Bridgwater (St. Mary)

BRIDGWATER (St. Mary), a port, borough, market-town, and parish, having separate jurisdiction, and the head of a union, locally in the hundred of North Petherton, W. division of Somerset, 35 miles (S. W.) from Bristol, and 137 (W. by S.) from London; containing 10,449 inhabitants. This place was given to Walter de Douay, one of William's followers, at the time of the Conquest, and was thence called "Burgh Walter" and "Brugge Walter," by which names, both signifying Walter's burgh or borough, it is designated in various ancient records. William de Briwere, to whom it was granted in the reign of Henry II., built a castle in the following reign, combining the strength of a fortress with the splendour of a baronial residence; and obtained from King John the grant of a market and a fair. He founded the hospital of St. John, for a master, brethren, and thirteen poor persons of the order of St. Augustine, whose revenue at the Dissolution was £120. 19. 1¼.; he also constructed the haven, and began to erect a stone bridge of three arches over the river Parret, which was completed by Sir Thomas Trivet in the reign of Edward I. His son William founded a monastery for Grey friars, about 1230, and dedicated it to St. Francis. The barons, during their revolt against Henry III., took possession of the town in 1260.

In the civil war of the 17th century, the inhabitants embraced the royal cause; and the castle being strongly fortified, the people of the surrounding district deposited therein their money, plate, &c. The parliamentarians under Fairfax invested the town, and laid close siege to the castle: both were resolutely defended; but the town being fired on both sides of the bridge, the garrison capitulated on terms of personal indemnity, and surrendered the fortress, with all the treasure in it, and 1000 prisoners, into the hands of the enemy. The castle, having sustained considerable damage during the siege, was demolished in 1645, and the sally-port and some detached portions of the walls are all that now remain. In the reign of James II. the inhabitants favoured the pretensions of the Duke of Monmouth, who, on his arrival from Taunton, was received with great ceremony by the corporation, and proclaimed king. He remained for some time in the town; and having, from the tower of the church, reconnoitred the royal army encamped on Sedgemoor, he rashly resolved to hazard the battle that terminated so fatally to his ambition. His adherents in the town suffered greatly for their attachment to his cause, under the legal severity of Jeffreys, and the military executions of Kirke.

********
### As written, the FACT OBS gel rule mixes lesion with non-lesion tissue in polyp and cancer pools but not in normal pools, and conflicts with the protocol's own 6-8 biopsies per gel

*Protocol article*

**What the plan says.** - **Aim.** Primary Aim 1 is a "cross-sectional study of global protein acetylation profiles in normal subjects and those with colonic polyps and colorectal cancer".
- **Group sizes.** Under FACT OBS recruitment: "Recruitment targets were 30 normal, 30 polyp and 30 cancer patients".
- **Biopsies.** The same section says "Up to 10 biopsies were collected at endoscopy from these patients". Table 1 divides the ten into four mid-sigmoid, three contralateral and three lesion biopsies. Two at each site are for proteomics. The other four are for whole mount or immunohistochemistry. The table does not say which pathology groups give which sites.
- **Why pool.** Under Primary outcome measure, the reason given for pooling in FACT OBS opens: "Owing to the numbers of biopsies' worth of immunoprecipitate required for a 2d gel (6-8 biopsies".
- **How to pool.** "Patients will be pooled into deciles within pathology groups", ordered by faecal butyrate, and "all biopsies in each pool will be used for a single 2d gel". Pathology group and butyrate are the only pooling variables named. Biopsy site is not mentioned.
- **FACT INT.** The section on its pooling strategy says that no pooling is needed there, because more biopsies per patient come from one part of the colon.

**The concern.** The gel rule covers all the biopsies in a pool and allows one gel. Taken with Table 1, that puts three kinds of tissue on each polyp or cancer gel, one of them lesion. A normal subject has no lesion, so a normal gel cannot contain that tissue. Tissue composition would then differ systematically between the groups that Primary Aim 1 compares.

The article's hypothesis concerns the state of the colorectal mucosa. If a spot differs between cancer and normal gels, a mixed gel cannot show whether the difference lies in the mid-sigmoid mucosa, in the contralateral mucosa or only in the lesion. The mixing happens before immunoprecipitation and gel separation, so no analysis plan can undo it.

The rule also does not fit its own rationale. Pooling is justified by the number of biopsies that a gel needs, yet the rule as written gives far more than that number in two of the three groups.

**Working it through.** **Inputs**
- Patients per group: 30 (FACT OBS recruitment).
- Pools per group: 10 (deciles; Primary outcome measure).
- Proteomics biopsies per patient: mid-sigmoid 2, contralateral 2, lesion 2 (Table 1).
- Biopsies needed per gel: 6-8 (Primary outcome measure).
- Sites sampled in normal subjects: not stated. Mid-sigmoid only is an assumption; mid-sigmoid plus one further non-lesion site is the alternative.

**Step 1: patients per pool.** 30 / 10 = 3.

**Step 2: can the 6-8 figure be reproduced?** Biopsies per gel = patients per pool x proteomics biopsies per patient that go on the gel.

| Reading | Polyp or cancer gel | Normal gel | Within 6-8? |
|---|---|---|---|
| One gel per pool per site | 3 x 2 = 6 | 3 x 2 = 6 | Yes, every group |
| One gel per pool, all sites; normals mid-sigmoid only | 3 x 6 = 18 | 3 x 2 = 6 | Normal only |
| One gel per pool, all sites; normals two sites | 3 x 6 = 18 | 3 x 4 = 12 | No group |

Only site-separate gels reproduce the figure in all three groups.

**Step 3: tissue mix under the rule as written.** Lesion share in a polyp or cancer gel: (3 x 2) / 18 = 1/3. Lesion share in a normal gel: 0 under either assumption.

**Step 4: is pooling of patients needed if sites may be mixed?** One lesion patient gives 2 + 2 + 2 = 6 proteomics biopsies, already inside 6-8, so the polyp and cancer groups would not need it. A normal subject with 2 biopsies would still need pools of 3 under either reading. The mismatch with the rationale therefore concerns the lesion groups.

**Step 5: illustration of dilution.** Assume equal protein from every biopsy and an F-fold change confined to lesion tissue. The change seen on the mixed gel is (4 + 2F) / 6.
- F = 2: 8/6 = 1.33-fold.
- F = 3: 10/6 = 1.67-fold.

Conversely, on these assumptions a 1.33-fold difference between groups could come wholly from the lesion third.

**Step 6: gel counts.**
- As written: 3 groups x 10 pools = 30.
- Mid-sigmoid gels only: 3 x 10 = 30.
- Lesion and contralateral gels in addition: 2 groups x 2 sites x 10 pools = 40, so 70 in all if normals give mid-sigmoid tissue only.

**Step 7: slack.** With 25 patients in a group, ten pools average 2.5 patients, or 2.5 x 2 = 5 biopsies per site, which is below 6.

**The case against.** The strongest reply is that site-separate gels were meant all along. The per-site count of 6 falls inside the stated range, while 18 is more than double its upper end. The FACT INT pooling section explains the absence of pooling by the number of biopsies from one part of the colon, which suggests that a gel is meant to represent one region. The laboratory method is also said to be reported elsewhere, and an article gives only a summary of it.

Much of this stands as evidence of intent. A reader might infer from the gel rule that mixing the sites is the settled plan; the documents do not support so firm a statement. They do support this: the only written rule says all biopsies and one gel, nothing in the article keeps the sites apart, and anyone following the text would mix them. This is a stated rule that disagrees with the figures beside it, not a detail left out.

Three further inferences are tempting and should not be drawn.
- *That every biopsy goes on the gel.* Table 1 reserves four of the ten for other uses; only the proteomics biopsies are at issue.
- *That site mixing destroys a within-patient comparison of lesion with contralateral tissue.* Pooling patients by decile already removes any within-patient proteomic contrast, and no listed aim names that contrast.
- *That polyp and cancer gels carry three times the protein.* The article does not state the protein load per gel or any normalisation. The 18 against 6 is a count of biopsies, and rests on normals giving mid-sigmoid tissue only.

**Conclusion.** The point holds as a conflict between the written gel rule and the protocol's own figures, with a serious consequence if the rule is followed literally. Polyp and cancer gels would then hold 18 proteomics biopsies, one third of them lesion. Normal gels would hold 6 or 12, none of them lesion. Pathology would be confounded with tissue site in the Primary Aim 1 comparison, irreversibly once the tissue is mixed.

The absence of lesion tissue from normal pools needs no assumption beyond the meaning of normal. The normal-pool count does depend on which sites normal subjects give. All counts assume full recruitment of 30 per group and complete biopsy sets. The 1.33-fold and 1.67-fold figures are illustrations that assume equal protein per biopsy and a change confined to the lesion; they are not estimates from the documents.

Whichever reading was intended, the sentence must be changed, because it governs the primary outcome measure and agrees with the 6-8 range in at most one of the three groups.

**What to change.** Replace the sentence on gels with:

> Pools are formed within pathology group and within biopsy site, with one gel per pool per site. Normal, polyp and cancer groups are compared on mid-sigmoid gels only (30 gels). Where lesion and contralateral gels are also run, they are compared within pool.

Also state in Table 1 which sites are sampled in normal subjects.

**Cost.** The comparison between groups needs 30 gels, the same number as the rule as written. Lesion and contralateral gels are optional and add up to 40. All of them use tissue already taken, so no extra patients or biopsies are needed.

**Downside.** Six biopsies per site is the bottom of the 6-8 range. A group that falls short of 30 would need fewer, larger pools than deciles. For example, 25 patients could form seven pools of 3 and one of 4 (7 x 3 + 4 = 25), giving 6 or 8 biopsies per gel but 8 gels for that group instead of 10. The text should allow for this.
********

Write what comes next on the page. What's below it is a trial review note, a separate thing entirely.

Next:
The town is pleasantly situated in a well-wooded and nearly level part of the county, the view being bounded on the north-east by the Mendip hills, and on the west by the Quantock hills: the river Parret divides it into two parts, connected by a handsome iron bridge of one arch. The streets are spacious and well paved, and the town is lighted with gas, under an act obtained in 1834: the houses, chiefly of brick, are uniform and well built; and there is an ample supply of excellent water from springs. The western part is particularly clean. In the eastern part, termed Eastover, very great improvement has been effected. There is a foreign trade, consisting in the importation of wine, hemp, tallow, and timber; but the trade of the port is principally coastwise. Coal is brought free of duty from Monmouthshire and Wales, and is conveyed into the interior of the country by a canal to Taunton, Tiverton, Ilminster, and Chard, and by the river to Langport and Ilchester: in 1837, an act was obtained to enable the company of proprietors to continue the line of the canal below the town. That portion of the Bristol and Exeter railway, extending from Bristol to Bridgwater, was opened June 14th, 1841; and the remaining portion of the line, between Bridgwater and Exeter, was completed in May, 1844. In 1845 an act was passed for improving the navigation of the river, extending the quays, and making a short railway between the quays and the Bristol and Exeter railway; and another act, passed in 1846, authorises a railway from Bridgwater to Stoford, on the coast, where a harbour has been projected. The quay is accessible to ships of 200 tons' burthen, and furnished with every appendage requisite for the convenience of commerce. A principal source of employment is the making of bricks for general use, and scouring-bricks; the latter composed of a mixture of clay and sand deposited by the river: they are usually called Bath or Flanders' brick, and this is the only place in the kingdom where they are made. The market-days are Tuesday, Thursday, and Saturday; Thursday's market is for cheese, corn, and cattle, and is much frequented. The markethouse, lately erected, is a handsome building, surmounted with a dome and lantern, and having a semicircular portico of the Ionic order. The fairs are on the first Monday in Lent, July 24th, October 2nd (which continues for three days), and December 27th.